Wednesday, 8 April 2015

The weird belief that people follow dietary guidelines

A study was published in Nutrition last week in support of the strange fantasy that Americans became obese because they slavishly followed government dietary guidelines. This is the premise of Nina Teicholz's recent book The Big Fat Surprise (see here for my review). Teicholz is thanked for her "support" at the end of the new study.

The revisionist history is that, from the 1970s, the US government told its citizens to abstain from fats and stuff their faces with carbohydrates. Americans dutifully complied and became obese as a result, because fats are wonderful and carbs are dreadful.

The evidence for this hypothesis comes from dietary data from the US National Health and Nutrition Examination Study (NHANES) which the Nutrition study cites:

Consumption of fats has dropped from 45% to 34% with a corresponding increase in carbohydrate consumption from 39% to 51% of total caloric intake. In addition, from 1971 to 2011, average weight and body mass index have increased dramatically, with the percentage of overweight or obese Americans increasing from 42% in 1971 to 66% in 2011.

For Teicholz and her supporters, this is proof that fat consumption has fallen by 25 per cent since 1971. But this is like saying that the British population has declined because the UK has a smaller share of the world's population today than it did fifty year ago. It is, to be blunt, a lie. What actually happened is Americans kept eating the same amount of fat but started eating more of other foods, mainly carbohydrates, thereby increasing their overall calorie intake which, combined with more sedentary lifestyles, led to world-beating levels of obesity.

The inconvenient fact that the amount of fat consumed has not fallen for over forty years is acknowledged in the study itself:

Since 1971, the shift in macronutrient share from fat to carbohydrate is primarily due to an increase in absolute consumption of carbohydrate as opposed to a change in total fat consumption.

... Daily fat consumption fell to 83 g in 1971, and remained at approximately the same level through 2011. In contrast, carbohydrate consumption, although basically at from 1965 to 1971 in terms of total calories, has risen to 278 g/d since 1965, an increase of 30.6%.

It is true that the US government recommended that dietary fat should make up less than 35 per cent of energy consumed, but it should go without saying that they wanted this to happen by people reducing the amount of fat they ate, not by increasing the amount of everything else they ate.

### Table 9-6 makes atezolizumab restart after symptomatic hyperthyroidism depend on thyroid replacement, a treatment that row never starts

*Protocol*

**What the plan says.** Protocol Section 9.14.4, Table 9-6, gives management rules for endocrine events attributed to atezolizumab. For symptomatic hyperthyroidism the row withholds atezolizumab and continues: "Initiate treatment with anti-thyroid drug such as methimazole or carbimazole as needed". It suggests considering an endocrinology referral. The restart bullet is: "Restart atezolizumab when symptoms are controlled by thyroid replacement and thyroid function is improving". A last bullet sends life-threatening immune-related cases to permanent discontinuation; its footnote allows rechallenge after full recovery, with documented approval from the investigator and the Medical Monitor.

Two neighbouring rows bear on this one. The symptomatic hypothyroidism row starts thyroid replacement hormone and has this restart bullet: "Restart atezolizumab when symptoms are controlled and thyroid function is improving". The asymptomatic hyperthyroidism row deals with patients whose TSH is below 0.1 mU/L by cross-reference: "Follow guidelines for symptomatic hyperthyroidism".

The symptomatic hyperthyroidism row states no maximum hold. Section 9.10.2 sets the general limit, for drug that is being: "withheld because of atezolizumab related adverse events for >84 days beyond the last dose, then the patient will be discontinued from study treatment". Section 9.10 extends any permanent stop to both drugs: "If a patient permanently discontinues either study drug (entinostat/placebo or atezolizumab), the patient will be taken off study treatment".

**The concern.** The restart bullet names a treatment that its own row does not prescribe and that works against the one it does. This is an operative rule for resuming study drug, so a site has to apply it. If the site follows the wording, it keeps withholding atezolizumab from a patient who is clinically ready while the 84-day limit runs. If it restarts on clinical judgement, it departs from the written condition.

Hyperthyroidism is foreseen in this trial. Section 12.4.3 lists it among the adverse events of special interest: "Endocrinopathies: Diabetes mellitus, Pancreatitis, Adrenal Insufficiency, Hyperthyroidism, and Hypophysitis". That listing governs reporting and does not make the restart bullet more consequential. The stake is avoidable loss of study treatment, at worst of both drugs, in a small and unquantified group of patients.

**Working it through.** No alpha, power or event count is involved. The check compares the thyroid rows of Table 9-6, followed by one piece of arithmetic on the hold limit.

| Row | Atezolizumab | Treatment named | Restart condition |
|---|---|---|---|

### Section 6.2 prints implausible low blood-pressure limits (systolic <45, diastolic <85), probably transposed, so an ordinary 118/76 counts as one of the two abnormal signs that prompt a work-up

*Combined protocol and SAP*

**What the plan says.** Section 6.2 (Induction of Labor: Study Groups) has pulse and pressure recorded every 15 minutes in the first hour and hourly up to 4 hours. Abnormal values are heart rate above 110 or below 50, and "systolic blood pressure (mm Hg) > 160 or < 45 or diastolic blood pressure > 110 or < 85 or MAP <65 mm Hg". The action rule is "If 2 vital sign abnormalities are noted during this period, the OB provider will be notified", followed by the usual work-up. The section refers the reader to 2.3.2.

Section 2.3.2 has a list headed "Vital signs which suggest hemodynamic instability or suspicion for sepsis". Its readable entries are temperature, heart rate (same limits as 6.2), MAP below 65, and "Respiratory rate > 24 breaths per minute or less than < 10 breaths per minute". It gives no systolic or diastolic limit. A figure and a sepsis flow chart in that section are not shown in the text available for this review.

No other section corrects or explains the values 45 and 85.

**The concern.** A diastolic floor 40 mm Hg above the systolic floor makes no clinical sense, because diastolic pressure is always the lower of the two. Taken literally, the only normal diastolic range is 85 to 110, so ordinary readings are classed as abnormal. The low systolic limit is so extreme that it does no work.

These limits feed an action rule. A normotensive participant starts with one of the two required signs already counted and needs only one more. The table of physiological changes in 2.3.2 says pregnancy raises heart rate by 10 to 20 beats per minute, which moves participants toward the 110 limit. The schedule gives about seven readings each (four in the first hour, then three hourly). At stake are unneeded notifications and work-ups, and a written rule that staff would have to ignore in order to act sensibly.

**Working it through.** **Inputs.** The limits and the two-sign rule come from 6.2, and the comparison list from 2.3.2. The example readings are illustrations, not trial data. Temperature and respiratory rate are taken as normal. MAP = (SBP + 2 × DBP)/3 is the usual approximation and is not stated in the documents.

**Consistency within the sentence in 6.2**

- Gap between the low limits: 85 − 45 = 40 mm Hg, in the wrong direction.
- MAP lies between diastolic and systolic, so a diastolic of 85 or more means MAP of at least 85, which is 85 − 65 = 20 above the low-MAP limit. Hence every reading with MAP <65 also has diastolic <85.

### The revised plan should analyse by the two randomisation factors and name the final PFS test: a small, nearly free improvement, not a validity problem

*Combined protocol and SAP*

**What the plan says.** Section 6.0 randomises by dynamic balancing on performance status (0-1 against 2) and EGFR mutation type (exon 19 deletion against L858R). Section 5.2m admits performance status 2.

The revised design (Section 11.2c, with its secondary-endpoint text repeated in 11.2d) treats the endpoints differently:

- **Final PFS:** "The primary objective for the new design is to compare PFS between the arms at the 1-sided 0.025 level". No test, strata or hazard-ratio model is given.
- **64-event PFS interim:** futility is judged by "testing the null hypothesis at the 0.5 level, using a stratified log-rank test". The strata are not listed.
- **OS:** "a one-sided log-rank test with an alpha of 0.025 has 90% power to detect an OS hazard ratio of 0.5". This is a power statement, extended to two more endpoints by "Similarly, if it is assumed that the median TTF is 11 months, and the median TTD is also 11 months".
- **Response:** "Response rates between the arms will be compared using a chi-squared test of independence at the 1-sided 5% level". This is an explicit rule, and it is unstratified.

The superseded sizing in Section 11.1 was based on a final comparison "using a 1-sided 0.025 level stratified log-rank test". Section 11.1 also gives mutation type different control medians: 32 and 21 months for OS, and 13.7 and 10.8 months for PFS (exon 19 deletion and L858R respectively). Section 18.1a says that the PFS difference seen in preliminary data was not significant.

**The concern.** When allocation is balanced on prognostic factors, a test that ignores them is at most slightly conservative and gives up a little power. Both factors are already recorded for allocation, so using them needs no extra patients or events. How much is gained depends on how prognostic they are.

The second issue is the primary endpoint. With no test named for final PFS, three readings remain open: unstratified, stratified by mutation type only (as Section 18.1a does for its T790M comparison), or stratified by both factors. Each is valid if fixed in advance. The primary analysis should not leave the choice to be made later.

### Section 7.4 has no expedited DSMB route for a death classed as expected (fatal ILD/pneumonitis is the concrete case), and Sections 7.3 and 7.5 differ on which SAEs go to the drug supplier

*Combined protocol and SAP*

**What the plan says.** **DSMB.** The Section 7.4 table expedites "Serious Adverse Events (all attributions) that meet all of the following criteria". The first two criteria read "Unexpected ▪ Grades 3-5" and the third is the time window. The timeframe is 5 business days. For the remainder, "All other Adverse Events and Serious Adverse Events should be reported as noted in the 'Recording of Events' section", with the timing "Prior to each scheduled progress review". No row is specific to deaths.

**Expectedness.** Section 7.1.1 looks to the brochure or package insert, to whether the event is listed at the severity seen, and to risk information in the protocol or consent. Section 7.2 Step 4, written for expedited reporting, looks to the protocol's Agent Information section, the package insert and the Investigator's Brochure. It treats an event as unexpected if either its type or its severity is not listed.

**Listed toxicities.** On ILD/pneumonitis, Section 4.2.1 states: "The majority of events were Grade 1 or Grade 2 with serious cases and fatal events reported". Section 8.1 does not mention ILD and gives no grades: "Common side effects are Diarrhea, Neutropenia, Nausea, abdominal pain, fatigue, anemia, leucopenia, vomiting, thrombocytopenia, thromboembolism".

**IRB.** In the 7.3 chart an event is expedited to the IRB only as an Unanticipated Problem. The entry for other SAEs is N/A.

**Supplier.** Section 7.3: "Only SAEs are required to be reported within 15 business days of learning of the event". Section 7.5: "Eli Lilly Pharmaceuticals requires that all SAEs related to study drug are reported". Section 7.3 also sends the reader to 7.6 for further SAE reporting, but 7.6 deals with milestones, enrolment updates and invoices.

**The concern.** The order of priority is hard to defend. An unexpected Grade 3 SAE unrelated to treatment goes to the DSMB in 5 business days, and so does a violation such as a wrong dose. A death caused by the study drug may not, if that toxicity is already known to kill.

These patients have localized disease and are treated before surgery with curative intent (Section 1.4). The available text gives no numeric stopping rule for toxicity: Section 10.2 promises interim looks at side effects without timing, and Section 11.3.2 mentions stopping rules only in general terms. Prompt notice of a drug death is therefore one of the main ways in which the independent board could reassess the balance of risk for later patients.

Americans abided by neither the letter nor the spirit of the guidelines, and yet the authors make the silly claim that...

These patterns and changes in consumption are consistent with the hypothesis that Americans on average adhered to the government dietary recommendations regarding fat, saturated fat, cholesterol, and carbohydrate.

You can read the USDA dietary guidelines for 1980 here. They are perfectly sensible, but it is a stretch to claim that Americans have been faithfully following them.

For a start, it says "use less of all sugars" and "eat less of foods containing these sugars", something that Americans conspicuously failed to do over the next twenty years. The rise in sugar consumption—which USDA plainly did not endorse—is one of the major causes of the rise in carbohydrate consumption.

USDA explicitly told people not to eat more simple carbohydrates like sugar because "they provide calories but little else in the way of nutrients." Insofar as it told people to eat more complex carbohydrates, it said "If you limit your fat intake, you should increase your calories from carbohydrates to supply your body's energy needs." USDA recommended that Americans "substitute starches for fats and sugars". That's substitute, not complement.

On the subject of "maintaining an ideal weight", USDA recommended that Americans "increase physical activity", "eat less fat and fatty foods" and "eat less sugar and sweets". Americans did none of this. They reduced physical activity, ate the same amount of fatty foods and ate more sugar. Unsurprisingly, they did not maintain an ideal weight.

Insofar as Americans were aware of the guidelines at all, they clearly did not "dutifully" follow them. The only aspect of the guidelines which they came close to meeting, albeit by accident, was a reduction in fat consumption as a percentage of total calorie consumption, but since this was entirely an artifact of increased calorie consumption, it is not what the USDA desired or recommended.

In sum, American nutritional guidelines were neither extreme nor dangerous (as the revisionists would have you believe), but even if they had been, it wouldn't have made any difference since Americans ignored them.

(See Carbsane for more of the problems with this study.)

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